You are here

AREVA'S MOX transport: a traveling security threat

Nuclear Monitor Issue: 
Rianne Teule, Greenpeace International Nuclear Campaigner

About 1.8 tons of plutonium in Mixed-Oxide (MOX) fuel, enough to make 225 nuclear weapons, left the French port of Cherbourg on March 5, to travel to Japan via the Cape of Good Hope and the southwest Pacific Ocean. It is due to arrive in Japanese waters by late-May, according to Areva. This shipment represents an immediate risk of contamination to coastal communities along the route should anything go wrong. The shipment is vulnerable to accident and terrorist attack and stands as a reminder to all governments along the route of the unacceptable risks nuclear energy poses to the world.

The dangerous transport is another attempt of the dying industry to survive. As the French nuclear industry and President Sarkozy aggressively try to sell the European Pressurised Reactor (EPR), the latest in nuclear reactors, under the false premise of a climate change solution, they conveniently ignore the very real dangers associated with it, including health risks and potential terrorist attack. EPR reactors are meant to run on 50-100% MOX fuel.

Japan has been trying to use MOX in their nuclear reactors for more than ten years; and have repeatedly failed.  The first shipment to Japan in 1999 ended in fiasco after the producer, UK state company British Nuclear Fuels, admitted it had deliberately falsified vital quality control safety data. After an 18,000-mile voyage, the rejected fuel was shipped back to the UK. Two more cargoes, one delivered in 1999, the other in 2001, were opposed by local citizens and regional governments. Both shipments remain in storage with no prospect that they will ever be used.

There is plenty of evidence showing that the containers used to transport the MOX are not strong enough to withstand serious accidents or terrorist attack. Risk of fire is just one example, the containers are only tested over a few hours, but fires on board ships can last much longer (days or even weeks). Once MOX fuel disperses it poses a grave threat to public health and the environment.

Referring to a plutonium shipment in 2002, the Government of Antigua and Barbuda stated "our small states are fearful that a deliberate act of terror aimed at those ships may bring an end to our very existence. This is not fanciful or farfetched fiction."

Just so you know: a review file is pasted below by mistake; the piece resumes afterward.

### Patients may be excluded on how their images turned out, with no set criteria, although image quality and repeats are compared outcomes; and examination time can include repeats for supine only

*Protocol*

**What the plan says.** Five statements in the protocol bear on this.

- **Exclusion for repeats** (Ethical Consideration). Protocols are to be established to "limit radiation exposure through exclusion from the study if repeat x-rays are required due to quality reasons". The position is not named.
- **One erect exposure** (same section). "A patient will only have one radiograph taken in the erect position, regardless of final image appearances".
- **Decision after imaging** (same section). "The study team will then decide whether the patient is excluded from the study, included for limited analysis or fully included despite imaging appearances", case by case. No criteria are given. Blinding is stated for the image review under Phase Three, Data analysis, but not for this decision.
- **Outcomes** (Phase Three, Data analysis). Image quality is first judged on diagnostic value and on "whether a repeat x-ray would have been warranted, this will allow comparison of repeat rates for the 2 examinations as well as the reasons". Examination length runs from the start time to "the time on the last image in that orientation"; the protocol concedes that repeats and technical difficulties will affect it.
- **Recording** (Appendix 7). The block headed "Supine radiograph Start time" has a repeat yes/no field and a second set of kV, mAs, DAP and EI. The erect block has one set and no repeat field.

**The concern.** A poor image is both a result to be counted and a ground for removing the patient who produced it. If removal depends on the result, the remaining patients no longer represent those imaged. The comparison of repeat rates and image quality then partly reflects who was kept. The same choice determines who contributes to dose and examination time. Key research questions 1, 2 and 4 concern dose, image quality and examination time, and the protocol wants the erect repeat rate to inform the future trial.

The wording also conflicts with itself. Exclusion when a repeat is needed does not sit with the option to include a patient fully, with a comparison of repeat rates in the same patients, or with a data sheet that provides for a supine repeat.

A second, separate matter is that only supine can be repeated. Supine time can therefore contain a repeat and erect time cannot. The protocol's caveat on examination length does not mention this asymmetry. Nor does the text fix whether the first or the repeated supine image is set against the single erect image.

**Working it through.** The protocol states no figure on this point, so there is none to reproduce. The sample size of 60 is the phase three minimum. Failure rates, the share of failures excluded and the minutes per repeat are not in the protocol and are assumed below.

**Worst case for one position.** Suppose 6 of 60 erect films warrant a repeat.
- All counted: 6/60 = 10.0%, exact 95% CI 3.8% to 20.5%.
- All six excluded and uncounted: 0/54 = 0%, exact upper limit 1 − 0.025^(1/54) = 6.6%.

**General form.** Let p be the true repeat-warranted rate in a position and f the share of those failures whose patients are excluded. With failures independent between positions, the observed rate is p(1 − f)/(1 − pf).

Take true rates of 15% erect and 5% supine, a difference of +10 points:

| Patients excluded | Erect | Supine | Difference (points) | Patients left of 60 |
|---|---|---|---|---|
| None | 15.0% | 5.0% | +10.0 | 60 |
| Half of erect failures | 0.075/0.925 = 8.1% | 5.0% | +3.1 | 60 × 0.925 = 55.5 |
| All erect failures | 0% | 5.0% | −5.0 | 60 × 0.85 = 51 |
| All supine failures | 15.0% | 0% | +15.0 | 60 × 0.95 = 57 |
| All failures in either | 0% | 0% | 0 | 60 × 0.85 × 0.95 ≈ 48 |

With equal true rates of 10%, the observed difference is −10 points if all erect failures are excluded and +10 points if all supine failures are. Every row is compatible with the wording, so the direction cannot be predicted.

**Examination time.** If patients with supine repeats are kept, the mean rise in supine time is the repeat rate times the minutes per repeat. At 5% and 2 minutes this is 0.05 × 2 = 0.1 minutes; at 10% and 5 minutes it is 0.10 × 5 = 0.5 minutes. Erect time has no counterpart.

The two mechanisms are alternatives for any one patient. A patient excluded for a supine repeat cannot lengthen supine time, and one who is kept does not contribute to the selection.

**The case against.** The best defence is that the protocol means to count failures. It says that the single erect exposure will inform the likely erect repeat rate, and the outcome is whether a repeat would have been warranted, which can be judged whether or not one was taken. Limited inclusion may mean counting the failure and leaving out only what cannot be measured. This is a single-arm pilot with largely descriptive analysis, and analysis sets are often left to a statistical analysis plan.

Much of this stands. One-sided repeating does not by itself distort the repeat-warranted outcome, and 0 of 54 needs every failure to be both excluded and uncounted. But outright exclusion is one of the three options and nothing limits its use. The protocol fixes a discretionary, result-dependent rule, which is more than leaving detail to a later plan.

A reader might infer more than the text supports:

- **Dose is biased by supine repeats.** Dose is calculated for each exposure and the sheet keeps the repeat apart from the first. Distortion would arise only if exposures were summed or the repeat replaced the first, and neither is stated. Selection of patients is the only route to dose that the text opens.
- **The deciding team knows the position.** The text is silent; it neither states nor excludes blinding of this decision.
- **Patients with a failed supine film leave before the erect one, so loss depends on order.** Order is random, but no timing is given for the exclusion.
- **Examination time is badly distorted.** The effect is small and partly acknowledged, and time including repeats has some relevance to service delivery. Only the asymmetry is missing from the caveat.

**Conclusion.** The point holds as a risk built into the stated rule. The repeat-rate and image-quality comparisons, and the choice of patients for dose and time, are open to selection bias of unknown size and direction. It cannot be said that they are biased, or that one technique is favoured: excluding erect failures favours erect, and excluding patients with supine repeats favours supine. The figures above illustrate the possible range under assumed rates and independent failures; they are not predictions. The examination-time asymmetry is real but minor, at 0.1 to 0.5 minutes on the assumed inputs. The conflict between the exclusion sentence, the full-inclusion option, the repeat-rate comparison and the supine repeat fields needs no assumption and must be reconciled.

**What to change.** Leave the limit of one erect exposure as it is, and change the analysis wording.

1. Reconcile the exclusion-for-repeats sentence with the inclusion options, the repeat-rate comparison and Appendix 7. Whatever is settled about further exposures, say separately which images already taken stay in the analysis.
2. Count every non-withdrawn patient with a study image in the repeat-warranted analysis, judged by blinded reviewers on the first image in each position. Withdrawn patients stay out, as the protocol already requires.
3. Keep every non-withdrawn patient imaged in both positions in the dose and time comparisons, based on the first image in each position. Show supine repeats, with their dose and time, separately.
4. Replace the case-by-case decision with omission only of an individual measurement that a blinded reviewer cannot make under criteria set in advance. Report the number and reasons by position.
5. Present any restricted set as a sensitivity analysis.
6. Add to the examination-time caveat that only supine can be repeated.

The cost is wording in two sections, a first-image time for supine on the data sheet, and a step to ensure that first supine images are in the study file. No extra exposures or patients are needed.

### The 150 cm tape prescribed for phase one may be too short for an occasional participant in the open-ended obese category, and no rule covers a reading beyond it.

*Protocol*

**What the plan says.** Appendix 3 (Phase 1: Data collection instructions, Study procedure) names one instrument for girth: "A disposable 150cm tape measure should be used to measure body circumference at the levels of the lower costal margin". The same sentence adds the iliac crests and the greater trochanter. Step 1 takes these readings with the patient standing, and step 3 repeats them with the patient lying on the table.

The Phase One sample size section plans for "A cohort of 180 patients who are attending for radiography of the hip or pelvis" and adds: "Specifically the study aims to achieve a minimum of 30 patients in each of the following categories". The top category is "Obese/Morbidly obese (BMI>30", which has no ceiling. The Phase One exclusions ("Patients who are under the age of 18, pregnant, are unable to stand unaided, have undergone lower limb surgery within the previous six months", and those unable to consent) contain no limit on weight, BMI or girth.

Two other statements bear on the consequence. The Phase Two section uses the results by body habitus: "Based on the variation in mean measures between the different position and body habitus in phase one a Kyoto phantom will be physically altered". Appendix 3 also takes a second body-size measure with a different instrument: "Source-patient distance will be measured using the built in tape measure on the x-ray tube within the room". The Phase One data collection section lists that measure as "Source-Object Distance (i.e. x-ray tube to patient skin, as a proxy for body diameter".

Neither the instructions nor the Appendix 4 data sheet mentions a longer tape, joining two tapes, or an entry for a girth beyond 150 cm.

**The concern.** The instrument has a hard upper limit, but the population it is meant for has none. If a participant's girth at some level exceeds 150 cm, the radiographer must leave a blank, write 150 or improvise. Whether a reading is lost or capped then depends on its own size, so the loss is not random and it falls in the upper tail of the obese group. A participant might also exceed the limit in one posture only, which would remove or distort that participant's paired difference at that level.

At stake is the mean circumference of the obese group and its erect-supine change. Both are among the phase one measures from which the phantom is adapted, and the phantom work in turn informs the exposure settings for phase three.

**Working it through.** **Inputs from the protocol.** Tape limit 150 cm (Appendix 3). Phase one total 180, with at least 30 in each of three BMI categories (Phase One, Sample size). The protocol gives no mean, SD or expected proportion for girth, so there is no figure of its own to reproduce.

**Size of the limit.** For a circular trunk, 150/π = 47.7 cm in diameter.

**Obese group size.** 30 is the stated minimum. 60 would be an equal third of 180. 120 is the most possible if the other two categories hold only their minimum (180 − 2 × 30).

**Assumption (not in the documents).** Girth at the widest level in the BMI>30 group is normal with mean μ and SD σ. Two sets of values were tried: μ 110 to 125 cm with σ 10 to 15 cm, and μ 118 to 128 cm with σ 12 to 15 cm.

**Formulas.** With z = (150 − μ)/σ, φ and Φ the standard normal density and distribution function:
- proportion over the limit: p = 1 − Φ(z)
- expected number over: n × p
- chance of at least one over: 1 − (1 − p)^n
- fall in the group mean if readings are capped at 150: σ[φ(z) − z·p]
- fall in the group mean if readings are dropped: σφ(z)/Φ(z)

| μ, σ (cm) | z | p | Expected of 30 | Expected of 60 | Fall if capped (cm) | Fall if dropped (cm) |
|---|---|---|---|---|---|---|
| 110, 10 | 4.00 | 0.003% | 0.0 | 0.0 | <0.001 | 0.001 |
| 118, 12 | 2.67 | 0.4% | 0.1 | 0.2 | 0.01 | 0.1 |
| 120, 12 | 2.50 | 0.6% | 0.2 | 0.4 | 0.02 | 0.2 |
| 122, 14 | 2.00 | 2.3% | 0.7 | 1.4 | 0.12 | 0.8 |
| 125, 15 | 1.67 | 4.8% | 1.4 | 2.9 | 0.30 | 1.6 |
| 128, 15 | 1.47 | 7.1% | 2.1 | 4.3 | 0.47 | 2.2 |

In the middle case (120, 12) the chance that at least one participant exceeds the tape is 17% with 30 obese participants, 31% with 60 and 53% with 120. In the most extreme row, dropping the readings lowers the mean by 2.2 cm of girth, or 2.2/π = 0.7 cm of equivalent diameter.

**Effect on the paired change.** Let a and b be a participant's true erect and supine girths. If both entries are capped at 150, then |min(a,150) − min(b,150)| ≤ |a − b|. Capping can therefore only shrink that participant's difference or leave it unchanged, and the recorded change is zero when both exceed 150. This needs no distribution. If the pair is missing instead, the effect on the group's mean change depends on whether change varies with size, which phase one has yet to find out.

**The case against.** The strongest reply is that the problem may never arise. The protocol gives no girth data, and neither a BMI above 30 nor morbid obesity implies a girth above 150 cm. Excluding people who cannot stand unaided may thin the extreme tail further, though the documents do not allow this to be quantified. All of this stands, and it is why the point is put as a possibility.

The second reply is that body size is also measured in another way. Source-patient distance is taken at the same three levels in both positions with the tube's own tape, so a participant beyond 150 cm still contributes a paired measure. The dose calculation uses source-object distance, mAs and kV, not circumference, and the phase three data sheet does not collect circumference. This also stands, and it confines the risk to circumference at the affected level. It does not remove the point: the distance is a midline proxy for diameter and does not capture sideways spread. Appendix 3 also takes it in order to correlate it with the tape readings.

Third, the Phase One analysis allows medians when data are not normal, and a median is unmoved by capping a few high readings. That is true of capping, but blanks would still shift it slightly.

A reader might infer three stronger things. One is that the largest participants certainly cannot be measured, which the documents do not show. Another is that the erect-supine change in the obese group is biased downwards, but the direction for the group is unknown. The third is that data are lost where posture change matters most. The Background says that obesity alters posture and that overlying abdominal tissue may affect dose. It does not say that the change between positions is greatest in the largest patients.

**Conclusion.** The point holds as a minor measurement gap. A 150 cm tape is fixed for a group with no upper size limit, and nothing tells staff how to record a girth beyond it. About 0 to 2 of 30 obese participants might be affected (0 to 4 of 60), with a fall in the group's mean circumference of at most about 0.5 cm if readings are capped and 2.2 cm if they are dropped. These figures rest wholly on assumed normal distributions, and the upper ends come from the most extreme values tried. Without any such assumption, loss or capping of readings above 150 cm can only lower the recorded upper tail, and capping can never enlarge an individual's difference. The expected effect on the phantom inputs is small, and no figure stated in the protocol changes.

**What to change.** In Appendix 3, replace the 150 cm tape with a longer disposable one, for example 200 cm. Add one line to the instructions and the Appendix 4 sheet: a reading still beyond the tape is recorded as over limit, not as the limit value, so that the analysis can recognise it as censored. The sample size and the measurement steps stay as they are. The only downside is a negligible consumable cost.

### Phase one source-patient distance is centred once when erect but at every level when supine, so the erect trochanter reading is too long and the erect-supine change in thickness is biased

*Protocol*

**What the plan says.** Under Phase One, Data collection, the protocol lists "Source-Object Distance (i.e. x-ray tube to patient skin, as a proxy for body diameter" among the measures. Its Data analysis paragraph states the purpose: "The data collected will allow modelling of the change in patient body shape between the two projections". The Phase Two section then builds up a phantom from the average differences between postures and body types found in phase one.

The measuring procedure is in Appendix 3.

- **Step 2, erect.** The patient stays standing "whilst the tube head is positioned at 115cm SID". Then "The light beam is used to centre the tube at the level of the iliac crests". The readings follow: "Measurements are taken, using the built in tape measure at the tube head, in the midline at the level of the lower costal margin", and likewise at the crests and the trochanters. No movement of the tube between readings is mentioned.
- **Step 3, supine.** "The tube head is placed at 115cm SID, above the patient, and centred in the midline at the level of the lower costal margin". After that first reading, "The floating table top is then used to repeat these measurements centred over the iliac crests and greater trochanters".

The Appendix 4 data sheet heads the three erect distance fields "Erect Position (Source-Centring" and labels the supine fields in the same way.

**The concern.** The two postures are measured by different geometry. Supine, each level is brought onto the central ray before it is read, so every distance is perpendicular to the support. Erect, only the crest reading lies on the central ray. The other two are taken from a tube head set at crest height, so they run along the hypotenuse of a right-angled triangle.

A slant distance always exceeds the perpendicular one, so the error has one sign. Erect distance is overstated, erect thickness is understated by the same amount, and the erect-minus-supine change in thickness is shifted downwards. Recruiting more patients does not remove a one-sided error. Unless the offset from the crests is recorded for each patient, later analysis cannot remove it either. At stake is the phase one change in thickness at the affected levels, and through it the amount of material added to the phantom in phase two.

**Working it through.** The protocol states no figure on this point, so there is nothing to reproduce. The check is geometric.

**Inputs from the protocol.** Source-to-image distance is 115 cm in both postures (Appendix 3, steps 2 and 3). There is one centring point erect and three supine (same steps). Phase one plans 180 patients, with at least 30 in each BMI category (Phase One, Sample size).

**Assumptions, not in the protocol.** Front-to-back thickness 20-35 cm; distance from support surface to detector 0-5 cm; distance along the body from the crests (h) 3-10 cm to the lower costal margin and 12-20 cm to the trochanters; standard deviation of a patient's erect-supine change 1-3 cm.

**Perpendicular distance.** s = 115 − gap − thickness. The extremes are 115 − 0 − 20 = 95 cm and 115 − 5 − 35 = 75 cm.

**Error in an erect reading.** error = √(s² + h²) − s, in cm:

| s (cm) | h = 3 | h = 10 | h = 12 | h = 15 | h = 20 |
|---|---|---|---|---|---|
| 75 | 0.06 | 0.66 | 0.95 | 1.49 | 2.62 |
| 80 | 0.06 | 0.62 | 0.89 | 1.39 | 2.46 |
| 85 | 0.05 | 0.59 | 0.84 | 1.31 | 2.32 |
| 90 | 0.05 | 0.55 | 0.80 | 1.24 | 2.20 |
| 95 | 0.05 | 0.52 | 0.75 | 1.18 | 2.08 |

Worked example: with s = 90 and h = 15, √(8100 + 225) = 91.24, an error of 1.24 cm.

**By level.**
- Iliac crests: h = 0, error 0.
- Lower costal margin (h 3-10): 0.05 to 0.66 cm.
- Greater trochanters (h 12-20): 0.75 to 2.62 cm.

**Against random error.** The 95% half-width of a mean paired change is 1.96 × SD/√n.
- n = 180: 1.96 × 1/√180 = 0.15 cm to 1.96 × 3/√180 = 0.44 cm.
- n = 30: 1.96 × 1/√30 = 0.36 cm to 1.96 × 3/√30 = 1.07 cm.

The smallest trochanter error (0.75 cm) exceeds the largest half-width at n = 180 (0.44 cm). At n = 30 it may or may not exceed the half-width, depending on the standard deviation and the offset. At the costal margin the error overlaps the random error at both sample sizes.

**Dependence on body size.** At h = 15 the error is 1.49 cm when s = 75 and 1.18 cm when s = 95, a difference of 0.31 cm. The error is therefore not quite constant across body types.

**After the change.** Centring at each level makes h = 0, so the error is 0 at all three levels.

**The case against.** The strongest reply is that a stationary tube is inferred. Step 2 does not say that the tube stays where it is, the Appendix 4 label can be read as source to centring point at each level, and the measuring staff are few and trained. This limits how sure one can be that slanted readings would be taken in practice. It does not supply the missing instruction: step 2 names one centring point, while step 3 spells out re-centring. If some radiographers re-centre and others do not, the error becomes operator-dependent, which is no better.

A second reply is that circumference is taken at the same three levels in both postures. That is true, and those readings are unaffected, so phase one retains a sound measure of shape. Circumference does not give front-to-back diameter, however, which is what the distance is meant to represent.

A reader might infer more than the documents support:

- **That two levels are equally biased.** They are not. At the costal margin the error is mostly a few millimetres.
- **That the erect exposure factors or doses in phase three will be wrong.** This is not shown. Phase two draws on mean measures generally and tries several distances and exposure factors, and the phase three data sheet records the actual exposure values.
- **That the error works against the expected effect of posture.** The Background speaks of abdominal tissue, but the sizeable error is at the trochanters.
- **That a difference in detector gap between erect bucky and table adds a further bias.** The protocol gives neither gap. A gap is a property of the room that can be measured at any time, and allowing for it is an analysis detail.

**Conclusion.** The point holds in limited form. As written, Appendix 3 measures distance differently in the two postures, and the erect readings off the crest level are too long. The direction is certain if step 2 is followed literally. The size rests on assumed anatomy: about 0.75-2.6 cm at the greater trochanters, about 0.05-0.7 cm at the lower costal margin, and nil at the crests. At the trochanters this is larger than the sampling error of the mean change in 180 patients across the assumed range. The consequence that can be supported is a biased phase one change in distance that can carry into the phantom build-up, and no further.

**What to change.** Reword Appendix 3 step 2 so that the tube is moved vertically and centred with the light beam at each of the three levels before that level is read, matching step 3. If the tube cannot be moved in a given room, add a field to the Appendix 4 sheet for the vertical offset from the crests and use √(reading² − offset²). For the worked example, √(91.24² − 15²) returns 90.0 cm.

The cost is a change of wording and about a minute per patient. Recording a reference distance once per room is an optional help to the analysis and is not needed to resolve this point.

Considering all this, it is little wonder that plutonium and MOX shipments have been opposed by dozens of governments and their citizens, since they started.

Areva denying proliferation risks

On the anniversary of the Nuclear Non-Proliferation Treaty (NPT) entering into force, the trade in nuclear bomb grade material between France and Japan seriously jeopardises the international non-proliferation regime. As a result of civil nuclear programmes, the world now has more weapons usable plutonium in so-called commercial use than in all nuclear weapons arsenals put together.

In an March 2, open letter to Mohamed ElBaradei, Director General of the IAEA, Greenpeace states:

Our specific concerns are Areva’s misrepresentation of the proliferation threat posed bycommercial plutonium contained in this and other MOX fuel. They appear dangerously confused or deliberately denying the inherent proliferation risks of the Japanese plutonium MOX fuel. Specifically Areva (Henri Jacques Neau, Director of Transport) went on record March 1 saying: “It is impossible to make a nuclear weapon as suggested by Greenpeace. Here you must be clear, this MOX does not have any interest for any people to make a nuclear weapon from it. There is no interest in the diversion of this material. We have this level of protection, because the MOX fuel contains plutonium. Everything that contains plutonium must have a protective measure,”

Late February following an interview with French news agency, AFP, an industrial source (most likely Areva) was cited in the article stating that, "To make a bomb” out of MOX, “you would first need an installation in order to separate the plutonium from the uranium. And still, the result would only be plutonium of "civil" quality and not military quality," affirmed this source.

These statements are clearly misleading, stating as it does there is a distinction between civil and military grade plutonium. This, as you are aware is not the formal position of the IAEA, which classifies commercial plutonium MOX fuel as Category 1 nuclear material, requiring the highest level of security protection. As the IAEA safeguards glossary states, conversion of MOX fuel or powder to finished plutonium (metal) is of the order of 1-3 weeks.

Greenpeace is long used to Japanese nuclear industry denials that reactor-grade plutonium is a proliferation threat, and that it cannot be used to make nuclear weapons. However, you will be aware that as long ago as 1990 your predecessor Hans Blix confirmed to the Nuclear Control Institute that the IAEA does not dispute that reactor-grade plutonium can be used to manufacture nuclear weapons.

Now we have denials by the nuclear industry including an explicit denial by Areva, which we believe is in defiance of both the IAEA classification of reactor grade plutonium and MOX fuel, as well as senior nuclear weapons scientists and U.S. government departments, including the Department of Energy.

You will be aware that the U.S. Department of Energy first briefed Japan and other states on the proliferation risks from commercial reprocessing, reactor grade plutonium and MOX fuel more than 30 years ago.

Sources: Greenpeace Press release, 6 March 2009 / Letter to ElBaradei, 2 March 2009 which can be found at:
Contact: Rianne Teule, Greenpeace International Nuclear Campaigner
Tel:  +31 650 640 961